Sarah: I’m going to show them to my children later; they might not be cynical but they’re certainly bloodthirsty… [NOTE: 6 year old loved them especially the Kitchen episode where Pib’s giant tongue gets caught around a whisk]
Peter: …I’ve kind of justified it by saying I don’t think the violence is much worse than Tom And Jerry but it’s just mixing two very different types of kids programmes. One’s very Muffin The Mule, golden era kids’ TV, and the other is quite violent like Tom And Jerry. See what your kids make if it! A few of my friends say their kids love it but I don’t take any responsibility for it [laughs].
Back to top
Sarah: With voice actors, when you’re writing your films do you have particular people in mind?
Peter: I have them in mind when I’m writing it and we don’t always get them. But I was really lucky getting the voices that I got for this.
It’s a “no budget” film – I basically took a year out from making TV commercials, and pretty much made it on my own. Though one of the people who did help me out is Gareth Owen – he’s a producer, and approached agents with the script. I basically gave him a list of people I’d like to do the various roles. He was really good, and we were very lucky that we got people who were pretty far up my list.
So for instance, Matt as the Fox was a perfect fit for that character and brought something to it that would have been different from someone else we might have approached.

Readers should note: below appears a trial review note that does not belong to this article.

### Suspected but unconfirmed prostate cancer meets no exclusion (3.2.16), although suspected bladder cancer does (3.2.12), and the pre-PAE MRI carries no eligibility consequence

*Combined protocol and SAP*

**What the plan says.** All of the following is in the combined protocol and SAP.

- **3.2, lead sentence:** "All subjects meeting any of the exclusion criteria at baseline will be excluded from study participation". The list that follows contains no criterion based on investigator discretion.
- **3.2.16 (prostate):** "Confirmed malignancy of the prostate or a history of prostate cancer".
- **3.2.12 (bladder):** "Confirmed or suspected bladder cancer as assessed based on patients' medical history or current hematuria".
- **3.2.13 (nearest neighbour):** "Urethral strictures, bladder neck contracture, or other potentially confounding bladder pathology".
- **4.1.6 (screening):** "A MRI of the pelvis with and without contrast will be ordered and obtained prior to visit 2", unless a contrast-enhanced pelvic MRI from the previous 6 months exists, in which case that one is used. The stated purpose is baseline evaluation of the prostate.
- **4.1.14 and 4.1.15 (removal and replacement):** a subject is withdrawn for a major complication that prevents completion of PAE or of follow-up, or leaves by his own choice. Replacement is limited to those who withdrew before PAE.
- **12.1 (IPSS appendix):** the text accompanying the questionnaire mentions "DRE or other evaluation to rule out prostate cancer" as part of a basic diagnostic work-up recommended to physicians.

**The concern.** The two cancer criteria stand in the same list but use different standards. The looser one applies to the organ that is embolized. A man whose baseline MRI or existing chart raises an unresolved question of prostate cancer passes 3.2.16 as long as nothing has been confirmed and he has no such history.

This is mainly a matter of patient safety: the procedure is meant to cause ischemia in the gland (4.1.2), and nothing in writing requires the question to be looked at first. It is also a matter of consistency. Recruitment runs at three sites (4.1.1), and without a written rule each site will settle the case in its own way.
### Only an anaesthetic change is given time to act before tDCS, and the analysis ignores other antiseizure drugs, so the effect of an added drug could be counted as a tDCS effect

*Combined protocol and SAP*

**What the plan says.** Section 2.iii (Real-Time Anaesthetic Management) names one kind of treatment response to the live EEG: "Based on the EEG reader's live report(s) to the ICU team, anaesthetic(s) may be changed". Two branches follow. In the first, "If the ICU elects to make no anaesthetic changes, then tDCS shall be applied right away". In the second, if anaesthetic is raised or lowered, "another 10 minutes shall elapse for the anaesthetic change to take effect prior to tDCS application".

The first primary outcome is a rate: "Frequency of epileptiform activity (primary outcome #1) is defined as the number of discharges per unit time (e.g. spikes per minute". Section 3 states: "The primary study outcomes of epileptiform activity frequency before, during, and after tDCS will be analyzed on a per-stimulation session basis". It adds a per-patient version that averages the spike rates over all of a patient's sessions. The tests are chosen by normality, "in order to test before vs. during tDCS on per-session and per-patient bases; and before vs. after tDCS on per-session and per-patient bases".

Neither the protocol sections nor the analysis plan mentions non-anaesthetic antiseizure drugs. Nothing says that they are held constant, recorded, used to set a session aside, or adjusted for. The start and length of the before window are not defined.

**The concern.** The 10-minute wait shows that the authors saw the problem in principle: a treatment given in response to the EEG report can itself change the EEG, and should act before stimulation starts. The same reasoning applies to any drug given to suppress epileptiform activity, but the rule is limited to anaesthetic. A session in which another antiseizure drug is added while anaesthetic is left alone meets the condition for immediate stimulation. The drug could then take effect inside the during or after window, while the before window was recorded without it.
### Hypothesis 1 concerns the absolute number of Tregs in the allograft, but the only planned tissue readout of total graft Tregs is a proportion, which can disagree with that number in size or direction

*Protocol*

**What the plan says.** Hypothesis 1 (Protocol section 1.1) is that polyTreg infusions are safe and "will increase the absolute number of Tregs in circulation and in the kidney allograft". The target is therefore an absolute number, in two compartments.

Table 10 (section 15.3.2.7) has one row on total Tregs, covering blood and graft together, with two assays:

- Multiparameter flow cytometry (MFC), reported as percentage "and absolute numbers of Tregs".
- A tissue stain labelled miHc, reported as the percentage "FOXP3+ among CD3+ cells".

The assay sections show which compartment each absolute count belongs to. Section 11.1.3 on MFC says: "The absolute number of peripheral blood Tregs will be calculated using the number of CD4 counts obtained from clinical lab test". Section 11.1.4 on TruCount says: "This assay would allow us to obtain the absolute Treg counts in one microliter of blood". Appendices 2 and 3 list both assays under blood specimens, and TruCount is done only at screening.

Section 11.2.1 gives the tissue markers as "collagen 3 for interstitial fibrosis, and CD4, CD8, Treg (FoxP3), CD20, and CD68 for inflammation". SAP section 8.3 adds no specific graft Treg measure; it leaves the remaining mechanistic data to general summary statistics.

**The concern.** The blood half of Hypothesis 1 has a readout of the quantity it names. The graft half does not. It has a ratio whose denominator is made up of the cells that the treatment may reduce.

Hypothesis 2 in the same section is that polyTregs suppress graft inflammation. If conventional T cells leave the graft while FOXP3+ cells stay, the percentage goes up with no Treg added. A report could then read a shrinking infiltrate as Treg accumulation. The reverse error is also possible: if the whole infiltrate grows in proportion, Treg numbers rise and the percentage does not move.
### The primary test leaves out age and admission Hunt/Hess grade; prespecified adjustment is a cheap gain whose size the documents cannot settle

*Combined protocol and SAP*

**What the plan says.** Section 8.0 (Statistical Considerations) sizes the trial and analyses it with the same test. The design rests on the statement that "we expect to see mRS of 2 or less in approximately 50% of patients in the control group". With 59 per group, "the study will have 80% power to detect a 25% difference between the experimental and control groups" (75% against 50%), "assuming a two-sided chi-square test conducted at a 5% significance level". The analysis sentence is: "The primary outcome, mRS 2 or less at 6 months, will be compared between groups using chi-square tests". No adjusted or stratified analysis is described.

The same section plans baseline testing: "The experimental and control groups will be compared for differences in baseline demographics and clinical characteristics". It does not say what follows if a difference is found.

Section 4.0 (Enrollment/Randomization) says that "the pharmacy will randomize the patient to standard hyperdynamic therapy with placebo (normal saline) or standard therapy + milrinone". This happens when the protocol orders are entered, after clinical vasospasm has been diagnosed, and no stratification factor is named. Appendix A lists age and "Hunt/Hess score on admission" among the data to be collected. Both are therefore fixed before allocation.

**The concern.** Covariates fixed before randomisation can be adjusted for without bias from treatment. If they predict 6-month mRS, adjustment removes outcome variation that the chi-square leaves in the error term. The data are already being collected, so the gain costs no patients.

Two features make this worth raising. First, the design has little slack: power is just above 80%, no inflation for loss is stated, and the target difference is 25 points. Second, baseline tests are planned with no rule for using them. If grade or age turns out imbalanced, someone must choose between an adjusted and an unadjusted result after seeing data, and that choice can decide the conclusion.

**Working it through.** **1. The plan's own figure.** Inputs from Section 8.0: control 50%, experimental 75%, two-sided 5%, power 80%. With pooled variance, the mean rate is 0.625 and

Sarah: He’s a very charming character.
Peter: Oh he is yes! I’ve heard his voice described as fruity before, I think it was Noel Fielding, and it really is. It just has that resonance to it.
He can randomly choose a word in the script and just enjoy it; at one point in the film he refers to the Man as a monster. I never really thought that line had any comedy value to it but he just read it and [Peake adopts a rich mock-horrified tone] “he’s a MONSTER”. It’s the way he says it, we were falling about laughing. He can take an innocent word and make it hilarious.
Back to top
Sarah: So when you have your voice actors come in, are you not too strict about how you want it done, because of what they’re going to bring to it? Or do you have to keep them quite hemmed in?